Johnson Gardens apologized profusely, claiming that a large bag of their seeds had been mislabeled. This would have been funny, but it happened again the next year, with Sweet Millions being mislabeled as another variety, but I had avoided buying more than 3 or 4 Oregon Springs that season.

Disaster Numero Dos: This was definitely the biggest gardening disaster, occurring in either 1993 or 1997.  Back before our globally warmed Summers, we used to have a regular late August storm that would bring cold rain to the valleys with some snow in the high country. That year, the forecasts called for a bigger colder storm, so I prepared to save our vegetable garden with a collection of large tarps.

The afternoon prior to the storm, the temperature dropped precipitously, and Mrs. Ed and I covered all the tomatoes and other veggies with thick plastic tarps weighed down with rocks and lumber.  Amazingly, we received four inches of heavy wet snow, covering everything in the valley.

The next day, the storm passed and peeked under the snow heavy tarps and saw that the tomatoes had survived. Until that night when the temperature plunged to 26 degrees F, turning the slushy snow to hard ice and freezing the tarps to ground. What a disaster!

Happy 8th Anniversary!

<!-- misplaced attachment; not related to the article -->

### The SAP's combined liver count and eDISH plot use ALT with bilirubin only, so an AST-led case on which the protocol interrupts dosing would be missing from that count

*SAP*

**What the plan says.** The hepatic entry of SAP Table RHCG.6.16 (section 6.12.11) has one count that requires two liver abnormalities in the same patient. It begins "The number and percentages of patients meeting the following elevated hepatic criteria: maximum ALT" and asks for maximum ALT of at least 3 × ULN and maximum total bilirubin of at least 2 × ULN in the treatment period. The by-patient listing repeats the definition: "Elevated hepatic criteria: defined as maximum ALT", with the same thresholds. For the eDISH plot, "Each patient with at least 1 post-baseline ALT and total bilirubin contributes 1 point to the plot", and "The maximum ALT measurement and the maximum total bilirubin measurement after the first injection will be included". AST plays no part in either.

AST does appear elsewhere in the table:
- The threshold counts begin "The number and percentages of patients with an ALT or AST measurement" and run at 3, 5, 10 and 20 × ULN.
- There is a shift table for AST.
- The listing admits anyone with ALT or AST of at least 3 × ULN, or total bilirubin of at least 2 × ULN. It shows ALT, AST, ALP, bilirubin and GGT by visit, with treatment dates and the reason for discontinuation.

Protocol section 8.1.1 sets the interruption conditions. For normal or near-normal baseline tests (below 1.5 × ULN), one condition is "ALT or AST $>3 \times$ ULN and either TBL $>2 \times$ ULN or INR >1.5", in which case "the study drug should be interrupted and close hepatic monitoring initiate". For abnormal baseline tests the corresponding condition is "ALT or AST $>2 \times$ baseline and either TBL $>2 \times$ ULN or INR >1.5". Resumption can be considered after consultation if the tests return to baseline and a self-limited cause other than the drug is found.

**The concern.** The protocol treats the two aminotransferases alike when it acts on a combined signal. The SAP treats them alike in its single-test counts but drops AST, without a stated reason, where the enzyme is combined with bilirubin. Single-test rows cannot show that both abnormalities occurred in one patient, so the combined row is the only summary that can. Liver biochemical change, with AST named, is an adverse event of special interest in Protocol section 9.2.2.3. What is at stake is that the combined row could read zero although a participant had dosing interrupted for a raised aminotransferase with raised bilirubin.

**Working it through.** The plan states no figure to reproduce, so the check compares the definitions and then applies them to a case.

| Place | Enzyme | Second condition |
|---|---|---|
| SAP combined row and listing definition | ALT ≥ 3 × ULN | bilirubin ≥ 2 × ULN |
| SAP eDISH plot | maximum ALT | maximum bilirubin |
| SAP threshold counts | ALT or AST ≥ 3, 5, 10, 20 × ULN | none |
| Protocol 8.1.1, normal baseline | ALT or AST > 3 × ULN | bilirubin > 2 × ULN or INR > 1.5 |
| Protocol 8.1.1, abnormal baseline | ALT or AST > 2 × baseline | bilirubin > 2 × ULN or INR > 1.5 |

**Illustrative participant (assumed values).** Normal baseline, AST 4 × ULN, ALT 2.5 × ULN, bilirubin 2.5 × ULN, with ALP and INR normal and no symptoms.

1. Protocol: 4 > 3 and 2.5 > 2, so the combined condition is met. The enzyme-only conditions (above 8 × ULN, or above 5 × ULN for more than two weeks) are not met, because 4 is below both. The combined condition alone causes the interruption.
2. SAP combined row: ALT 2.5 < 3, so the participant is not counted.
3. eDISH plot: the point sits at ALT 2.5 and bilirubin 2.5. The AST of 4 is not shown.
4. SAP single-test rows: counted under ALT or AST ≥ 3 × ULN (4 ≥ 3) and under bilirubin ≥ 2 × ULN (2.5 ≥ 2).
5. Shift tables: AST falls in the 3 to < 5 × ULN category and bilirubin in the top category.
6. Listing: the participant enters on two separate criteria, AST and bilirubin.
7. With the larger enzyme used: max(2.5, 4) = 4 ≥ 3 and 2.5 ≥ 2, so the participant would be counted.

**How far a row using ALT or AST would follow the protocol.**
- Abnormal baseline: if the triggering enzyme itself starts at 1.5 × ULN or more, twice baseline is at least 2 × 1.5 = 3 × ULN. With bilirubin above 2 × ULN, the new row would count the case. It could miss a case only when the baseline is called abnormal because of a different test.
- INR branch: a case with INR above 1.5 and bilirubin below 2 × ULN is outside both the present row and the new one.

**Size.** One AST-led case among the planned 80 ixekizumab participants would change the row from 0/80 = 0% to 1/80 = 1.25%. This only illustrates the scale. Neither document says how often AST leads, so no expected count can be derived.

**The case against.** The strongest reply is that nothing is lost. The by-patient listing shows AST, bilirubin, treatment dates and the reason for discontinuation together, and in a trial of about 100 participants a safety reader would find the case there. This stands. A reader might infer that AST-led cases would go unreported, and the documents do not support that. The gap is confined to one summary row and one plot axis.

jayden

Every now and then when I'm looking through the various collections of garden photos I have stored in my computer or on-line I come across a picture of a plant or flower that I once enjoyed but no longer have in my garden. I pause for a moment and think "Oh yeah, I used to grow those!"  The most common reason plants go missing from the garden is because they just don't do well in the extreme environment and harsh growing conditions of Central Texas. And because I have a carefully cultivated reputation as a successful gardener to uphold I'm quick to remove any dead plants from the beds without much ado. But there has been and always will be an endless parade of failures in my garden because I simply cannot resist trying out new things. I wouldn't have it any other way. So without further adieu:

in memoriam

welso